Reclaiming the Union of Ayurveda and Yoga Through Dinacharya

Introducing clients to dinacharya is one of the most important parts of Ayurvedic healing. Too often, people allow their days to be defined by external factors, missing the opportunity to define it for themselves.

When I ask clients about their daily routines, I find that many people choose to wake up late, rush through their mornings, and eat breakfast while driving to work or reading emails on their computer. The rest of the day (and weeks and months thereafter) follows a similar schedule, leading to vata imbalance, stress, and a desire to engage in tamasic activities, such as watching television to "relax." This cycle also encourages activities that are steeped in rajas, such as consuming caffeine and sugar to maintain energy. This pattern soon results in forgetting about connection to the divine and all the joy that comes with that knowing.

A dinacharya with the foundation of sattva is a powerful way to take ownership over one’s day. Daily yoga practices, including pranayama, meditation, and asana, practiced in a sattvic manner, support this direction. Practiced first thing in the morning, they provide an opportunity for inner connection, which sets the tone for the day. Through yoga we regulate our prana and develop discernment, which is necessary in order to take action that brings us toward balance. Regular yoga practice enhances mental, emotional, and physical health, allowing life to unfold with grace and ease.

Yoga as Part of Dinacharya: A Case Study

A 38-year-old, overworked executive recently came to me for an Ayurvedic consultation. His primary concerns (heartburn, emotional shutdown, burning and loose bowel movements, shortness of breath) demonstrated a pitta-vata vikriti with a pitta prakriti. He had a strong attachment to spicy foods, daily restaurant meals, and a tendency to overwork.

His busy career had led him to overlook his health and his family, but he was ready for a change. I spoke with him about the importance of dinacharya as a way to cultivate awareness and maintain health and introduced him to a series of simple asana to guide him toward his goals of losing weight, improving digestion, and managing stress.

I taught him the series below, with emphasis on smooth, even breaths throughout the practice, and I invited him to hold each pose for twenty breaths. The aim was to encourage the flow of prana, calming samana and apana vata in particular, as well as pitta.

Digestion and Stress Release Morning Sequence

  1. Thunderbolt (Vajrasana or diamond pose) to awaken vajra nadi to support digestion.
  2. Come to standing without using the hands to strengthen the hips and focus on breathing.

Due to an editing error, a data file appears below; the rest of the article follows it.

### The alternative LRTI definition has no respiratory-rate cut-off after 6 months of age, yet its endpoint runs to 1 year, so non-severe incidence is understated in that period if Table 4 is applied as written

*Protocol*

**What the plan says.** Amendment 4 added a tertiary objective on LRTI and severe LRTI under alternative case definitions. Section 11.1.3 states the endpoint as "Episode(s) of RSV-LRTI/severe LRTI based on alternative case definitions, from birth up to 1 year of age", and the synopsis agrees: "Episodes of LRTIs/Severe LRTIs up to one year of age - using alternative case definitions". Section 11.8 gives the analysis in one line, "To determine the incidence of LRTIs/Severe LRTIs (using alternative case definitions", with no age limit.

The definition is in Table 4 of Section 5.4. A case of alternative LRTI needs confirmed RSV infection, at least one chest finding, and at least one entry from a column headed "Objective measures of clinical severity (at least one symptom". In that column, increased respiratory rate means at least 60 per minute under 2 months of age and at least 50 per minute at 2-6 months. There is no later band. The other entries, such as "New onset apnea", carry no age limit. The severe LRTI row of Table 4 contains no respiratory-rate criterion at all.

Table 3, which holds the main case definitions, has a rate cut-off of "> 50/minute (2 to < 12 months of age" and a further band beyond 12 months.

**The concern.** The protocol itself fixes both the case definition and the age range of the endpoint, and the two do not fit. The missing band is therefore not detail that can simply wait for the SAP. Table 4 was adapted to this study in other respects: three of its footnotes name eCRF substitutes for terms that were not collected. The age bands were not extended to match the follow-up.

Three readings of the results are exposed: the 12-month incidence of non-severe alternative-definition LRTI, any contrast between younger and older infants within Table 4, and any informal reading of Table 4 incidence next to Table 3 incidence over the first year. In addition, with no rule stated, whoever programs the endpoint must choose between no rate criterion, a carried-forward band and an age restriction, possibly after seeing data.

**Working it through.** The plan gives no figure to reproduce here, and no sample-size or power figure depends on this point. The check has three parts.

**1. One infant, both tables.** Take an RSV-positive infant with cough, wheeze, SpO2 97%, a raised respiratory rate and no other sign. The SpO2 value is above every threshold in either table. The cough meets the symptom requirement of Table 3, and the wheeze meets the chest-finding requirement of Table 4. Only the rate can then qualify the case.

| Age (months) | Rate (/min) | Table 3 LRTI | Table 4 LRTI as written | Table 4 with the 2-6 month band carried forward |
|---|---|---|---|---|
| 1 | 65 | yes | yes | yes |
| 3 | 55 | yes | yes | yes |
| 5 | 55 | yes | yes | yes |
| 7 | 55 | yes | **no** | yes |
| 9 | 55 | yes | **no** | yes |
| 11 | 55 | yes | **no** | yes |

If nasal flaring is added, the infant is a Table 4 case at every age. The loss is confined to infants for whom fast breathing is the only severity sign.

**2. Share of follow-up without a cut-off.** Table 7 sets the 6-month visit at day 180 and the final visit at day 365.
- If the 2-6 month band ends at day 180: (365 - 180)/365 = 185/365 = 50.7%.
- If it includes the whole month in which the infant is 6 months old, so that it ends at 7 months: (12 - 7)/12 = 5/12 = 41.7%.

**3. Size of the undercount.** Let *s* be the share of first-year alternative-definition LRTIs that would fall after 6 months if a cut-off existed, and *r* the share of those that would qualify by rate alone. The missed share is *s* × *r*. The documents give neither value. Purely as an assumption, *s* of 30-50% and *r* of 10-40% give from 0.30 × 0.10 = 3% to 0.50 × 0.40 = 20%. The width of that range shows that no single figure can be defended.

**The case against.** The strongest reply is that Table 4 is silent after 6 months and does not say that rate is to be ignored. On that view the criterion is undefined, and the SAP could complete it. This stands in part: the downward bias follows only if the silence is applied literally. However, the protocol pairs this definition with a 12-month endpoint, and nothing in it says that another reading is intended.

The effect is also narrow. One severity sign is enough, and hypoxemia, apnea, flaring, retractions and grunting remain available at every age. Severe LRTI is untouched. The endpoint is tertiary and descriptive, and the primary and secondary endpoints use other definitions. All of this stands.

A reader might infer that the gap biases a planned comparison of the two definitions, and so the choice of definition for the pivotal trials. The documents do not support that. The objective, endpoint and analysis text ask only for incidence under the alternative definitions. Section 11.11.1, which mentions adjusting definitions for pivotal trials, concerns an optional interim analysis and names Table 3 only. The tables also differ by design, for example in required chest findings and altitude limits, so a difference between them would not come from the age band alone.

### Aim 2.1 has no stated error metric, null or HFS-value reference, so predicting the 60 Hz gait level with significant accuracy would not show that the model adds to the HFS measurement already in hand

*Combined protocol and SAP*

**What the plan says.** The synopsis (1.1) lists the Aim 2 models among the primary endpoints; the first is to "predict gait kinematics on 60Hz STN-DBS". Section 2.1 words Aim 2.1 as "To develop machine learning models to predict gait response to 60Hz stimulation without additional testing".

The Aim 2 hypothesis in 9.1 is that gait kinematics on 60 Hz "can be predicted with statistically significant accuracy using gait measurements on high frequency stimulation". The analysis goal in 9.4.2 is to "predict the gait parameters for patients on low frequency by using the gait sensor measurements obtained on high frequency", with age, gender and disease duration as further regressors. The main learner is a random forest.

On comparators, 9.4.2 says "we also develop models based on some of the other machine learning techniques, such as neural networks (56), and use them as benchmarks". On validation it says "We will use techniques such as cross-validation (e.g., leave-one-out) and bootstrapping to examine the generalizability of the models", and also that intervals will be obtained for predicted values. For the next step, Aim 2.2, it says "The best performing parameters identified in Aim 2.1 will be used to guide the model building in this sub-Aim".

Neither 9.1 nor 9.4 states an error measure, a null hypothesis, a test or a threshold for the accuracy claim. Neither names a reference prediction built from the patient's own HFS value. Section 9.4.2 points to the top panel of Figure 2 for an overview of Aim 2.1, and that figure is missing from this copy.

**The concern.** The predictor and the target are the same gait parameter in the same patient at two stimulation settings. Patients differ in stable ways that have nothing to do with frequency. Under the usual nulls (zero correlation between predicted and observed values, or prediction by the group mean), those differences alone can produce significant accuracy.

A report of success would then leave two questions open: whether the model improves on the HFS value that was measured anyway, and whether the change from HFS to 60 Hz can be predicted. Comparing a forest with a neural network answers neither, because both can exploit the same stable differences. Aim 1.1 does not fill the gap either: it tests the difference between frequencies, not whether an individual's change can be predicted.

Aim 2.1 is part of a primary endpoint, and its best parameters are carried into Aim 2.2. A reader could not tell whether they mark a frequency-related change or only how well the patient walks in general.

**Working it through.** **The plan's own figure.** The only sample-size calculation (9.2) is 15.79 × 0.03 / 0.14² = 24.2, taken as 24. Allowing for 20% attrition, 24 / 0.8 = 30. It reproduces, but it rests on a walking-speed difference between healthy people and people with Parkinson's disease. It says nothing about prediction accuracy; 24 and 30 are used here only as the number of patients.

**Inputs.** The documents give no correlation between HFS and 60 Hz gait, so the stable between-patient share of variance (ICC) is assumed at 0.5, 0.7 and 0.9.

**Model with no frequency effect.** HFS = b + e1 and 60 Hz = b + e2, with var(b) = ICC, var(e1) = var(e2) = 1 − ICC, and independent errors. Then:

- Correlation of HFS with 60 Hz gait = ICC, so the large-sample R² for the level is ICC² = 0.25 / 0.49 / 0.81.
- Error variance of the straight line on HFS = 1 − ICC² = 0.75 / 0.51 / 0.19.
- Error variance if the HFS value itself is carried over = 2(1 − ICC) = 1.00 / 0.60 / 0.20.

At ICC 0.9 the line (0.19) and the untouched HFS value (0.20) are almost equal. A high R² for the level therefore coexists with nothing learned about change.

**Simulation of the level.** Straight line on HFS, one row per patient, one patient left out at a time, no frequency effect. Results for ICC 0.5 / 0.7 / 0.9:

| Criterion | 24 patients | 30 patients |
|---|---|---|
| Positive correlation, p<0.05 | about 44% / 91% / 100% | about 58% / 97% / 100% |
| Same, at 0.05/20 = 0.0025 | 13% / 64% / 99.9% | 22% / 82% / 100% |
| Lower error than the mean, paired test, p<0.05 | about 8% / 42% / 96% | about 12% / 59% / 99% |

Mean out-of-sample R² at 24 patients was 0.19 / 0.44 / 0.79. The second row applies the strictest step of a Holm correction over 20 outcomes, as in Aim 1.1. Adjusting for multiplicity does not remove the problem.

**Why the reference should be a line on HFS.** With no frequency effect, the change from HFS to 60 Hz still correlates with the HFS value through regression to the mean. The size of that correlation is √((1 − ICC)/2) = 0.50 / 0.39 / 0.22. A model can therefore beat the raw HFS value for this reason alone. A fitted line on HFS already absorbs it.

3. Standing Forward Fold (Uttanasana) with bent knees as needed.
  4. Downward Dog (Adho muka svanasana), with bent knees as needed. Practice three times, moving into child’s pose (balasana) for three to five breaths in between each one.
  5. Locust pose (Salabasana variations) for back strength and digestion. Practice three times.
  6. Half Seated Spinal Twist (Ardha matsyendrasana) for digestion.
  7. Wind-relieving Pose (Pawanmuktasana) to support agni and the digestive process. Practice five leg circles in each direction.
  8. Seated Forward Bend (Paschimottanasana) with a strap and spinal extension.
  9. Corpse Pose (Savasana) with natural curves in the spine to learn deep relaxation and integrate the total practice.

After practicing this sequence daily, he experienced a tremendous improvement in his digestion and elimination in a matter of weeks. The conscious breathing improved the flow of prana in his body, awakening him to his emotional state and increasing his awareness. He began to notice immediately when food did not agree with him, where before he didn't make this connection. This encouraged him to look for simple food that agreed with his digestion, which led to greater healing.

Building a Sattvic Practice

It’s not enough to ask our clients to simply include yoga as part of their dinacharya. A mechanical approach to yoga practice breeds unconsciousness that leads to tamas. As practitioners, we have the responsibility to guide others to health by increasing sattva. A conscious, sattvic practice leads to inner connection and true health.

Sattvic yoga practices include qualities such as a calm, peaceful atmosphere, moderation in effort, and focus on the breath. This allows prana to move, which creates a transformative experience. Even a very short sequence, practiced regularly with a sattvic attitude, will result in progress.

When practitioners combine the wisdom of Ayurveda and yoga, the results are enhanced exponentially. Whether you choose to teach from your own yoga studies or refer clients to a trusted teacher, I encourage you to reclaim the divine union of Ayurveda and yoga.